A New Solution: Targeted DLT use

A publicly auditable record of system transactions should go a long way toward establishing trust. Here’s a practical approach that limits DLT usage and forgoes the need for smart contract development:

  • Content uploaded by creators is sent to a distributed file system with access controlled by the company.

  • At upload time, characteristics about the content are notarized on a public ledger.

  • Content metadata (user tags, ratings, etc.) is stored in a database, where it can be easily updated and queried.

  • Content purchasing is done via public transfer of utility tokens. The user client handles the split of sending the appropriate amount to the creator’s address and to the fee-collecting address.

  • A listener operated by the company monitors the ledger. When it notes a valid purchase, it generates a unique access key for the content on the DFS it resides on. It then writes the key and any other necessary access details as an encrypted message on the ledger, which only the purchaser is able to decrypt. The key can have a timed duration, if appropriate.

  • The user client reads the ledger for access information, and purchased content can be accessed securely.

Here, content creators have a clear, publicly auditable log of the number of times their content was accessed, and all the associated payments. Sure, you could have secretly distributed their content for some kind of off-ledger payment and failed to log it, but that’s a pretty elaborate ruse to maintain. The secret payment system would have to be sufficiently well-known that consumers can find out about this alternative and use it, while all the creators remain in the dark. So you’d have to be both extremely clever and thoroughly nefarious to pull it off.

Some other benefits of this approach:

  • You have completely avoided the expense and risk of engaging in the nascent art of large-scale smart contract development.

  • Keeping control of the system the content resides on allows the company to retain control of who can access it. Specific access keys or entire pieces of content can be disabled at will, whether because the consumer has been deemed to be a bad actor, or because a copyright claim has been issued and an investigation has to be conducted.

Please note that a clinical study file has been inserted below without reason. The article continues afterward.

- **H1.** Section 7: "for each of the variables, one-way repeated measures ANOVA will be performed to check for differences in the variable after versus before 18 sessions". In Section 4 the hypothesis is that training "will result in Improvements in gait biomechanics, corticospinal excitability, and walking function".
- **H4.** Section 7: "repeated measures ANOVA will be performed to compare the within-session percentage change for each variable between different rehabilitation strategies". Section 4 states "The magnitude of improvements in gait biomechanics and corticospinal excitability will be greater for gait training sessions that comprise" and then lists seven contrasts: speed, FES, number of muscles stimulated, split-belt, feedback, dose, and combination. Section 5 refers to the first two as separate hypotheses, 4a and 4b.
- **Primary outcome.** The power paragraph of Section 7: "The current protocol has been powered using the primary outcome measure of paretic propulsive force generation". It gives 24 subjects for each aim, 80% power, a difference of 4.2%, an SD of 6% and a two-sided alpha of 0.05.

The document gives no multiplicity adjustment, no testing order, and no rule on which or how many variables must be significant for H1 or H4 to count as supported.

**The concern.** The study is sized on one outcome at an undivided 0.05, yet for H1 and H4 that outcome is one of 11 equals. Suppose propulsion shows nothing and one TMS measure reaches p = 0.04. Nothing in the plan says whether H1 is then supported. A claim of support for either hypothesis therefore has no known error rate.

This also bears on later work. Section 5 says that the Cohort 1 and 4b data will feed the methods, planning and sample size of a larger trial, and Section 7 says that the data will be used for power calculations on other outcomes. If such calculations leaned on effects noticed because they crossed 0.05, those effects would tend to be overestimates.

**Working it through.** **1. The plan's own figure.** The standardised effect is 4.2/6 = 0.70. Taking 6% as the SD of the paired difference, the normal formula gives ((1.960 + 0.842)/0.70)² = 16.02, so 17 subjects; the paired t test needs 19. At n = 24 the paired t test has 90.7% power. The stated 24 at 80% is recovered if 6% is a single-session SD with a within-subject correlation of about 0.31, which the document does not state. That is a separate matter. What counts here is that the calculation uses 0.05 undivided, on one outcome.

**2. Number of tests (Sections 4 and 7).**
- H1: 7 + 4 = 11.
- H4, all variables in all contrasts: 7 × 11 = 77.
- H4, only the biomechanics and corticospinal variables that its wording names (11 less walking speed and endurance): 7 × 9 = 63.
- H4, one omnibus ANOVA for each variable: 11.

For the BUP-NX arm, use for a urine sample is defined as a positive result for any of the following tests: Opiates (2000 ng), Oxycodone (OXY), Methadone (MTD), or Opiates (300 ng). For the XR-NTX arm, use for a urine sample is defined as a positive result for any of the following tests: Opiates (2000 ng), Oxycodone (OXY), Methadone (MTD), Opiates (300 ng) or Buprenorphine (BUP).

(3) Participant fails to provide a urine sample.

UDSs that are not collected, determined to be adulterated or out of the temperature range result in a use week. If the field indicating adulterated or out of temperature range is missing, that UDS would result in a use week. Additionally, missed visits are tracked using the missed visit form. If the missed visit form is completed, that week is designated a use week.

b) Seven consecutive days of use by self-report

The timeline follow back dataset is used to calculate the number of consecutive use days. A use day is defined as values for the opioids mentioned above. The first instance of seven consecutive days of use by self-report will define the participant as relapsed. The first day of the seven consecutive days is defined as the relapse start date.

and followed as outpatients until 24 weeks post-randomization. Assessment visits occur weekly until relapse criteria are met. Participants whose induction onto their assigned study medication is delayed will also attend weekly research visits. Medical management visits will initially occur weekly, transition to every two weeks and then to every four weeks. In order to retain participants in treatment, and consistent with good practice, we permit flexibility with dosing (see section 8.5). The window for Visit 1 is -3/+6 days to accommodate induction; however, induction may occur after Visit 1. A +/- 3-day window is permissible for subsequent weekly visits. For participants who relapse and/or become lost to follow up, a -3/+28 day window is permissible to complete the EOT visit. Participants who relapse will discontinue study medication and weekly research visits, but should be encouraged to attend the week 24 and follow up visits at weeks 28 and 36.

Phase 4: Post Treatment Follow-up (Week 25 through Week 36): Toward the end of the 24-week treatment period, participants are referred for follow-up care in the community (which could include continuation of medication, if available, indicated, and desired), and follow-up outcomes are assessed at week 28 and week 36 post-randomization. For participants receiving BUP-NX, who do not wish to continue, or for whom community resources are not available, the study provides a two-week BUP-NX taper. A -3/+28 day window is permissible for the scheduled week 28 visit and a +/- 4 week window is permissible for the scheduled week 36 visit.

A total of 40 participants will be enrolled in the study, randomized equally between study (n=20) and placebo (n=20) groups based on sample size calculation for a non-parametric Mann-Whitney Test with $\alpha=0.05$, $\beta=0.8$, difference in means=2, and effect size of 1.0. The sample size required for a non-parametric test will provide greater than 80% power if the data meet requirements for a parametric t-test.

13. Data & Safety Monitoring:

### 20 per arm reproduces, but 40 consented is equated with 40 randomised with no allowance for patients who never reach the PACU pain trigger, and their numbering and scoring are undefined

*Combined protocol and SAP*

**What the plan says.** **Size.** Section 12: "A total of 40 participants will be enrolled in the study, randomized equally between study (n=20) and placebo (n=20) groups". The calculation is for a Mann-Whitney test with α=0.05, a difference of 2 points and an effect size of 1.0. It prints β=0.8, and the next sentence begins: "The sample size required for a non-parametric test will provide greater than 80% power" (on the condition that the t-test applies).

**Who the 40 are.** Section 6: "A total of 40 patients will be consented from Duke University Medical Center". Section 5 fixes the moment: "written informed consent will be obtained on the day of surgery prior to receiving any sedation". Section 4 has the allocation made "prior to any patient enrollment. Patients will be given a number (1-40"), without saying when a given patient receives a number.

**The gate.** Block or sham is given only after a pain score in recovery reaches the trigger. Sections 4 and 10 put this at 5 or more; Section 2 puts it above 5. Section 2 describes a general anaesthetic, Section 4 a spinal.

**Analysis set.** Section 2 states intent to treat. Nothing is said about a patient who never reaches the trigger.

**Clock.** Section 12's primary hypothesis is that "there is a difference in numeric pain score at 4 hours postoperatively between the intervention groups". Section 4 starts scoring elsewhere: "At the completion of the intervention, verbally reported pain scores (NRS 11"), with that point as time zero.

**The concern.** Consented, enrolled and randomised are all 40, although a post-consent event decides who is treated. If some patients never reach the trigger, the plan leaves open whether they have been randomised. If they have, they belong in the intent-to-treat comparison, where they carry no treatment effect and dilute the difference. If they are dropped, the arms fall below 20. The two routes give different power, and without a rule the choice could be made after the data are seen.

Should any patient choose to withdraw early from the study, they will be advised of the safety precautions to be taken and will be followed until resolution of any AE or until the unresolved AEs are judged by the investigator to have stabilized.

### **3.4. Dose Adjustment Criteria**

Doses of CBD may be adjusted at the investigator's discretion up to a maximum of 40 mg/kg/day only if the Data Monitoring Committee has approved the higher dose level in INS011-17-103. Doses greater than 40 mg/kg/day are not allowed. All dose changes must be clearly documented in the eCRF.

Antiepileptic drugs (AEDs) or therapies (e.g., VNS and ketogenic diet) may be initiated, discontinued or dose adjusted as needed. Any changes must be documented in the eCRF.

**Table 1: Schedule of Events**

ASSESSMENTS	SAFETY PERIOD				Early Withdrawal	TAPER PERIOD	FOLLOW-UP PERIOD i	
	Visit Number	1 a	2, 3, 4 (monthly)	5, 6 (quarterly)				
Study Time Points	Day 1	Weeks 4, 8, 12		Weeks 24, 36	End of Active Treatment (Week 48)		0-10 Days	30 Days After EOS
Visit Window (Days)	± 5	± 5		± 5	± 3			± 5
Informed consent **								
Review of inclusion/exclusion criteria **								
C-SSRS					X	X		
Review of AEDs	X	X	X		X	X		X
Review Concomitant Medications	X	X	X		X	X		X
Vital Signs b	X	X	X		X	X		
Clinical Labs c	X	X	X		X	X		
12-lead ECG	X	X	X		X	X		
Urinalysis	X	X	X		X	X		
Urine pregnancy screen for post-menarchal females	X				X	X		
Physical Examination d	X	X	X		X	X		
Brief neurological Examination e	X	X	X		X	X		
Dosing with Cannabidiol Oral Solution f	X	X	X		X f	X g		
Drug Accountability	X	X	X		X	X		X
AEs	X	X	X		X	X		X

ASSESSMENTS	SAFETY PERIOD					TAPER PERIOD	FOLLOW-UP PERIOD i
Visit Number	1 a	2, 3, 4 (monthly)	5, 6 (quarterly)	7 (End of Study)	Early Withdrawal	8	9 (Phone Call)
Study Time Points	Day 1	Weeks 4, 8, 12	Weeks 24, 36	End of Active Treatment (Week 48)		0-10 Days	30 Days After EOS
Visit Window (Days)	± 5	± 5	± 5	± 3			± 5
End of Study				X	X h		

• Your data cache and search service can now be treated as official first-party offerings, and advertised as appealing capabilities to anyone wanting to build additional tools within your system.

Creating a Practical System

  • Let the business requirements drive the technology. Don’t let pursuit of a theoretically elegant solution take precedence over your actual needs.

  • Make as much of your system as traditional as possible. Instead of asking “How can I address this problem with DLT?” ask, “Why should I use DLT for this problem?” Use it only where the benefits are clear and necessary.

  • When smart contracts are the most appropriate solution, keep them simple. Start with smart contracts that are small and straightforward to reduce overall risk and raise your likelihood of success.

  • Know that DLT is a great tool for accounting and auditable record keeping. Your needs can often be met with an entirely private ledger, exposed only to the applications and people that have a need to view them.

The lure of a fully decentralized application is a strong one. The idea of building a platform and community that can be self-sustaining feels great, can (in theory) be trusted, and certainly can generate some good PR. But before going down that route, take a hard look at whether you’re choosing it because the needs of the business truly demand it. As we saw in the scenario above, upholding a fully decentralized application’s altruistic intentions can result in a growing list of development demands that may ultimately contradict each other.